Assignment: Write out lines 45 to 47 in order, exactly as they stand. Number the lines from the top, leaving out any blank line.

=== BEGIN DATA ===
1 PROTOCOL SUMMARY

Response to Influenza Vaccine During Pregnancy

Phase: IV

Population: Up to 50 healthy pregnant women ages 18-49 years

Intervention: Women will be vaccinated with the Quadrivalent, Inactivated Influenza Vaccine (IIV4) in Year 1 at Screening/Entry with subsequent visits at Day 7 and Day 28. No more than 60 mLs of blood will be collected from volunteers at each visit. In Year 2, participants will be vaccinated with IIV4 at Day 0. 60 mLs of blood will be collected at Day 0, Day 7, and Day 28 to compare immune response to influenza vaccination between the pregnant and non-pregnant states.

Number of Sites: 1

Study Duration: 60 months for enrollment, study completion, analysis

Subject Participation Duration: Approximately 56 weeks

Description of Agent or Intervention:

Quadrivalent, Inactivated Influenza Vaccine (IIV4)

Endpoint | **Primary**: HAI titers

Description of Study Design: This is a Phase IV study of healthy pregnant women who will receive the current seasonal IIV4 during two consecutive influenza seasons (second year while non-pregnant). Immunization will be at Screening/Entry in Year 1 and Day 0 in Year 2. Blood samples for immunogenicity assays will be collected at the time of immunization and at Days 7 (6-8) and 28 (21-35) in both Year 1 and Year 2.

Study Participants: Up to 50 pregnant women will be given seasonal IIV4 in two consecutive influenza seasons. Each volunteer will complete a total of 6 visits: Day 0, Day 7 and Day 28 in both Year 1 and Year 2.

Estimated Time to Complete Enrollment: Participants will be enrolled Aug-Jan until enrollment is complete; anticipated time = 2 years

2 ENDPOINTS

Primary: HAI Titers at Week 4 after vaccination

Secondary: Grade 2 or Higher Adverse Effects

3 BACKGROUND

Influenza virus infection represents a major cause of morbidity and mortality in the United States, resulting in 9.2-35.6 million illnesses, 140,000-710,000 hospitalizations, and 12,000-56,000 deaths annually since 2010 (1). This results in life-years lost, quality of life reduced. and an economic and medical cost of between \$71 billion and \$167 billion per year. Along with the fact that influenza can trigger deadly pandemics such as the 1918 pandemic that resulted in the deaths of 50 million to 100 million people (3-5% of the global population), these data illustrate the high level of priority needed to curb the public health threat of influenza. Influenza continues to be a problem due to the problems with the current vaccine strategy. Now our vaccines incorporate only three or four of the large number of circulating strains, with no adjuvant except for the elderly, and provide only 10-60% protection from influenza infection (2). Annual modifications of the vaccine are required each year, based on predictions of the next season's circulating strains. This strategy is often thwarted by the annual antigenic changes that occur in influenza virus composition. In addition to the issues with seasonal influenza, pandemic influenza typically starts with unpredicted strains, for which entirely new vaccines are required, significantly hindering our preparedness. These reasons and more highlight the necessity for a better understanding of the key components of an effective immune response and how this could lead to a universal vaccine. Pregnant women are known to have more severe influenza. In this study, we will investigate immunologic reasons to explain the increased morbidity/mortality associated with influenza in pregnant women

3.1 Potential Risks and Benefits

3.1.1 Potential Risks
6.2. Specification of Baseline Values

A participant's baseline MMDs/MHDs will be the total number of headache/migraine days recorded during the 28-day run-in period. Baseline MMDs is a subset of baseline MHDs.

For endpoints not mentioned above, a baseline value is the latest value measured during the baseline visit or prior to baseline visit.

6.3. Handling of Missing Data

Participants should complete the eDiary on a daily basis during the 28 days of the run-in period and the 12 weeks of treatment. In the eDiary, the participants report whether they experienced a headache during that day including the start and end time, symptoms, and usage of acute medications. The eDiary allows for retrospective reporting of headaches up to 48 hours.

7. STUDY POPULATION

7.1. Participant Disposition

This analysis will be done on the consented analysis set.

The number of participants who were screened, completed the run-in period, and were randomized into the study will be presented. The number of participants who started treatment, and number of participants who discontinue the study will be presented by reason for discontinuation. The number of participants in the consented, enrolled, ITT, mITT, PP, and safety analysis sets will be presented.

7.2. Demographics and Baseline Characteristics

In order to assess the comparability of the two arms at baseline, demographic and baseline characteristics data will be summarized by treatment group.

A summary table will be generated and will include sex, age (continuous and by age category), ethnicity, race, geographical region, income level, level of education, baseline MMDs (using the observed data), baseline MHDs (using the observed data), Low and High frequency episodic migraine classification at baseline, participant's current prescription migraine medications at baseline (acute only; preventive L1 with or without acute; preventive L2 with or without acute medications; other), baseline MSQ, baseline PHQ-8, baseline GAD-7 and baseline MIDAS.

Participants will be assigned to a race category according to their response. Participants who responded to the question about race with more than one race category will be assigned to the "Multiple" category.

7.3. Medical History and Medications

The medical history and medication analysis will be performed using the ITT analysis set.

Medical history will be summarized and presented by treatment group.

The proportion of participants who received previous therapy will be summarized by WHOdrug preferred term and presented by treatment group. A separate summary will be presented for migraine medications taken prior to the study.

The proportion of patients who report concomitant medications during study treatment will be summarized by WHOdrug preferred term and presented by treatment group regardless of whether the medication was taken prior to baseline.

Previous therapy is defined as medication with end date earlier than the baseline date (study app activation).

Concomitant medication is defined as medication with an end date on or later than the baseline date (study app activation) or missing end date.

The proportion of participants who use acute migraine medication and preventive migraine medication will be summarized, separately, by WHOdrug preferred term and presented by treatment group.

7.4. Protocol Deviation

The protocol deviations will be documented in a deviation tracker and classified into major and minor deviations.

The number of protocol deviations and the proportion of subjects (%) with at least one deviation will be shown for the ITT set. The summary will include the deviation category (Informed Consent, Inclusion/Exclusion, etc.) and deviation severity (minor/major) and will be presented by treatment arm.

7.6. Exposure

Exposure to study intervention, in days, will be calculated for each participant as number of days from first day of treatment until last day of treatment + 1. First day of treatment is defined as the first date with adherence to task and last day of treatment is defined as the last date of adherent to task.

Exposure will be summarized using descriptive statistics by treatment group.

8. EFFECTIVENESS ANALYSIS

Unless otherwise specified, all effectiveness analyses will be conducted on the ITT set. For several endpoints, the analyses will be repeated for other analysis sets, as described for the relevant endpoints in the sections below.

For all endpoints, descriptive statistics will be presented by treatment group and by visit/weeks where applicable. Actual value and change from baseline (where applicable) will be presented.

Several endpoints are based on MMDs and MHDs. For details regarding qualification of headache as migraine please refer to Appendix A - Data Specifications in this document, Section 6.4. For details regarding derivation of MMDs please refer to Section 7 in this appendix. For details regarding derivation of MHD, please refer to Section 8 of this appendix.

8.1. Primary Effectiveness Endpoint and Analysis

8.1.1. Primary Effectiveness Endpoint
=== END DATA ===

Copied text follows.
The number of protocol deviations and the proportion of subjects (%) with at least one deviation will be shown for the ITT set. The summary will include the deviation category (Informed Consent, Inclusion/Exclusion, etc.) and deviation severity (minor/major) and will be presented by treatment arm.

7.6. Exposure

Exposure to study intervention, in days, will be calculated for each participant as number of days from first day of treatment until last day of treatment + 1. First day of treatment is defined as the first date with adherence to task and last day of treatment is defined as the last date of adherent to task.